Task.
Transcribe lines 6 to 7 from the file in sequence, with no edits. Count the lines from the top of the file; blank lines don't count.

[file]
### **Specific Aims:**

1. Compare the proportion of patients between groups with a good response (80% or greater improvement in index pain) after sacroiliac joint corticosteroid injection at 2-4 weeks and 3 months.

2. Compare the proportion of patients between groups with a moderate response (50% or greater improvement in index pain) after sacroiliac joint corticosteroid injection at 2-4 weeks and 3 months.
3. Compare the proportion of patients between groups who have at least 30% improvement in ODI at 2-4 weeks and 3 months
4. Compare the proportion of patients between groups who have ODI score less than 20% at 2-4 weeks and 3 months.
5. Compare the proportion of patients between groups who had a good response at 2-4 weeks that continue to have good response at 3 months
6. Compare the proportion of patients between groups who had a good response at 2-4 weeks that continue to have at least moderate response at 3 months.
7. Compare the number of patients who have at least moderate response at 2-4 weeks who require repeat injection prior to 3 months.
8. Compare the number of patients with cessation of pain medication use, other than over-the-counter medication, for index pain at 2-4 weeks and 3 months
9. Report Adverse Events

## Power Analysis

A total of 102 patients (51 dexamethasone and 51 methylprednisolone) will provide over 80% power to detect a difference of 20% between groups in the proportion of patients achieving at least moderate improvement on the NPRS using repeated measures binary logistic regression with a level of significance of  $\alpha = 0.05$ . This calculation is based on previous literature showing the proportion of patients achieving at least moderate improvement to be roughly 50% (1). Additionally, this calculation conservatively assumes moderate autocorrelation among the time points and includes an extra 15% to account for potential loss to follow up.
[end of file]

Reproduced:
5. Compare the proportion of patients between groups who had a good response at 2-4 weeks that continue to have good response at 3 months
6. Compare the proportion of patients between groups who had a good response at 2-4 weeks that continue to have at least moderate response at 3 months.